Remember the Early Web?

The World Wide Web (WWW or W3) has changed a lot over the past 20 years. Some similarities remain though. The World Wide Web (WWW or W3) has changed a lot over the past 20 years. Some similarities remain though.[/caption]

If you showed anyone under the age of 18 a 1990's website interface, it would probably be as unfamiliar as an original Gameboy, typewriter, or record player.

Despite the fact that Millennials have grown up with the World Wide Web, the early Web is just as much of an artifact as any other piece of old technology. Especially to those born in the mid-late 90's and it most certainly wouldn't be recognizable to anyone born after the turn of the century.

The Atlantic recently wrote an article on How Coolness Defined the World Wide Web of the 1990's. They gave a brief overview of when "cool" started and what makes something cool in American culture. The early Web only further pushed the concept of cool:

"Maybe today's users find the early web's preoccupation with cool to seem little more than the juvenile boasting of Internet novices. But a closer look at sites like Cool Site of the Day, and the countless other cool directories like Netscape's "What's Cool?" and Yahoo!'s Cool Sites listing, might actually tell us something about how and why networked technology and digital culture forged such an enduring link to the concept of cool."

Although the "cool" 1990's World Wide Web seems ancient and futile when compared to the 2014 Web, which consists of social media, mobile-responsive websites, photo-shopped pictures, videos and more than previously imagined, the purposeless content still remains! It now comes in the form of Buzz Feed quizzes, celebrity and athlete watching, and worthless smartphone apps.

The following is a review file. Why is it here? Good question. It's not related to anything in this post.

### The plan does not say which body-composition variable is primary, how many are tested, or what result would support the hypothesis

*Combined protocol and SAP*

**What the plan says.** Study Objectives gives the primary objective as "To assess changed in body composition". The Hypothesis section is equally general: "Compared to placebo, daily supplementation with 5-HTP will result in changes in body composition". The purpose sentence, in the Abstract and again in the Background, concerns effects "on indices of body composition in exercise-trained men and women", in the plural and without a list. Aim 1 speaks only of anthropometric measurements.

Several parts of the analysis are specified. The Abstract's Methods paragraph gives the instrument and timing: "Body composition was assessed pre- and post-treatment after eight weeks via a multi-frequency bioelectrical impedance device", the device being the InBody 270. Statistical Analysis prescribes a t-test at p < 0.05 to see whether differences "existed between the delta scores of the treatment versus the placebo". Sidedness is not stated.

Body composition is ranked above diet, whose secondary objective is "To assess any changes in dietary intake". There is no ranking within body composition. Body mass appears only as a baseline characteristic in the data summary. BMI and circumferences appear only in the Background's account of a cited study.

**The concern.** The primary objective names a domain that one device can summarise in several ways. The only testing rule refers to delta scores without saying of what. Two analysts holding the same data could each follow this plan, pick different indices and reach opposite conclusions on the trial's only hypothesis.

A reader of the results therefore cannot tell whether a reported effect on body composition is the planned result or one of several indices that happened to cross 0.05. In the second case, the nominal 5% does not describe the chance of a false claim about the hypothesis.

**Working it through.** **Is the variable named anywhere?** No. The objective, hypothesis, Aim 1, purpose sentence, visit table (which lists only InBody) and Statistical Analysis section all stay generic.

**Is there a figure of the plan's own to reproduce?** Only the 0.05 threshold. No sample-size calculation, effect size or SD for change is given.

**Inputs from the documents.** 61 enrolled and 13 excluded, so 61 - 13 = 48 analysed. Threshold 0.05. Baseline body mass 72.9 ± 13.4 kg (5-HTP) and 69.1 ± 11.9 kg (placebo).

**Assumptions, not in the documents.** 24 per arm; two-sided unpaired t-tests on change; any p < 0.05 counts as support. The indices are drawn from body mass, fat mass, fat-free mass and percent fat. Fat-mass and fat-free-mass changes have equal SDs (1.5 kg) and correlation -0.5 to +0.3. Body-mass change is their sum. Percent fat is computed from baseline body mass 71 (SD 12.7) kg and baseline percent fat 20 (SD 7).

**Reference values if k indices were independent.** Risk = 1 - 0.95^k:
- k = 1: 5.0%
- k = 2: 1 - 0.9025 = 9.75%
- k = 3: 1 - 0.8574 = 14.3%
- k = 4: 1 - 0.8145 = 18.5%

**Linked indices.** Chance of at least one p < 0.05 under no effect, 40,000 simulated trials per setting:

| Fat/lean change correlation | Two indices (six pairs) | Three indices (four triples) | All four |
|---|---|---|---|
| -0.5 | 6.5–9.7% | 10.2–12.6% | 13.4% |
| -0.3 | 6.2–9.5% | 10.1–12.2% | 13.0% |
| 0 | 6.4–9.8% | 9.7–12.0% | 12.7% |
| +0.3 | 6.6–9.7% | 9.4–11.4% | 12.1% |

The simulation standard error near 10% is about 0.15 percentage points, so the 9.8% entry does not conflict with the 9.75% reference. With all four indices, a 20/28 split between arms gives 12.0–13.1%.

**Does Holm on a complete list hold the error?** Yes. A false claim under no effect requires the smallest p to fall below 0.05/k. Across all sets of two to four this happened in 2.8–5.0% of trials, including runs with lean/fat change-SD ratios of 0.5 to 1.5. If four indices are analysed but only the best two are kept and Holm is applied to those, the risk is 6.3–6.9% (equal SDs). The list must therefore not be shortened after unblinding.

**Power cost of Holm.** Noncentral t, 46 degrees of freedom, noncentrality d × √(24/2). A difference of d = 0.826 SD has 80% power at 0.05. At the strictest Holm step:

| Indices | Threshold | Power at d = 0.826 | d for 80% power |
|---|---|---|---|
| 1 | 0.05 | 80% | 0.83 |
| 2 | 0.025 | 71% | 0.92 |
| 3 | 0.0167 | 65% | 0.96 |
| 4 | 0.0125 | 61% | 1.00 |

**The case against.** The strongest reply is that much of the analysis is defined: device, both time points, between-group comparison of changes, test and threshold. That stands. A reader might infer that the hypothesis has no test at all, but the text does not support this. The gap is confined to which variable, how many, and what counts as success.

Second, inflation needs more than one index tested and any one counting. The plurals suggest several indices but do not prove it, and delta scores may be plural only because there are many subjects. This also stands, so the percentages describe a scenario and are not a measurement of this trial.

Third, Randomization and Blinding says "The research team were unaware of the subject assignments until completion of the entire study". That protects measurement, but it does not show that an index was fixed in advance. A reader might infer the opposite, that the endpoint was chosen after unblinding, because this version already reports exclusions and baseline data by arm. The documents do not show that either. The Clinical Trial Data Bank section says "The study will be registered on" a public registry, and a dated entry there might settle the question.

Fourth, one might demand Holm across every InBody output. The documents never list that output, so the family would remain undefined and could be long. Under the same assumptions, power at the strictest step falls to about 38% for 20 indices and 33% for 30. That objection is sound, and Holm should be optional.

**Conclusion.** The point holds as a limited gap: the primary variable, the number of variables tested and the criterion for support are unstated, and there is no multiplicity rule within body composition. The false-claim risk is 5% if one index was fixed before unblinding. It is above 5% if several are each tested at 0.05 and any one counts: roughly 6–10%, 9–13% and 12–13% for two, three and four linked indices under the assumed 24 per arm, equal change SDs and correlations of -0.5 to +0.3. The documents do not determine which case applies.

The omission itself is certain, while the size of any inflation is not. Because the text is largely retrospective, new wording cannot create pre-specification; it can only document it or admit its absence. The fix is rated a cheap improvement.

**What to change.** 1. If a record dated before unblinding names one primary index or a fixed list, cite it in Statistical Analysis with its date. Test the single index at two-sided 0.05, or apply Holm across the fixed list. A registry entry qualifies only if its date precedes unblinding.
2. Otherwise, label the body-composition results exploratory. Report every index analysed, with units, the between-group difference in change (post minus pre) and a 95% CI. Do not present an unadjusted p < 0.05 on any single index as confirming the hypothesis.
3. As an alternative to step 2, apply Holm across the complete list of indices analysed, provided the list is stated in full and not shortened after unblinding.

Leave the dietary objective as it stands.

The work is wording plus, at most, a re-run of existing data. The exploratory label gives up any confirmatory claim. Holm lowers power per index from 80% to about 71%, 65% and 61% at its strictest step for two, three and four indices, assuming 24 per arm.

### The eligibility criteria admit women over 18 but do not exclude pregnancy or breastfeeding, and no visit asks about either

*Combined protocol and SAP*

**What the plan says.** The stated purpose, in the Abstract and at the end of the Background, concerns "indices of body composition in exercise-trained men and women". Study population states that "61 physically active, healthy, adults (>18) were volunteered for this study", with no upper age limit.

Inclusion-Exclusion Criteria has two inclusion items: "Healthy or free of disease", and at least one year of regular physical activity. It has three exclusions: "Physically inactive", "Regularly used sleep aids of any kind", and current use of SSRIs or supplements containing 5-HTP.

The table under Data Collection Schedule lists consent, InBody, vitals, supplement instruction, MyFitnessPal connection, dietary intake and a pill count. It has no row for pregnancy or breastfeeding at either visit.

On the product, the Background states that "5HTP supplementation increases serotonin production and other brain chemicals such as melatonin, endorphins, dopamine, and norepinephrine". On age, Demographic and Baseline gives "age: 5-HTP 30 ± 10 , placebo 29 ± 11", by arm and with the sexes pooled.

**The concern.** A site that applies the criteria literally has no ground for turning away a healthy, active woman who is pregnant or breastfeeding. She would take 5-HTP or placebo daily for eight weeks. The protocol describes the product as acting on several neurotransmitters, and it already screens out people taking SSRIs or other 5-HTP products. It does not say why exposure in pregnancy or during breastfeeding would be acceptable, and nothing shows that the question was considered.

The difference? As The Atlantic points out:

"…work produced by amateurs was featured alongside that of IT professionals, and the most trivial content sat side-by-side with useful productivity tools."

Today's Web has more content that can be easily accessed, the importance of that content is more easily discerned, and most importantly, we can discover what's popular and newsworthy without having to wander through hundreds of hypertext links.

The Web is always changing. And it's changing at a rapid pace. What it will look like 10, 15, 20 years from now we can only imagine.

If you remember, what was your favorite 90's website? Give us your thoughts here!

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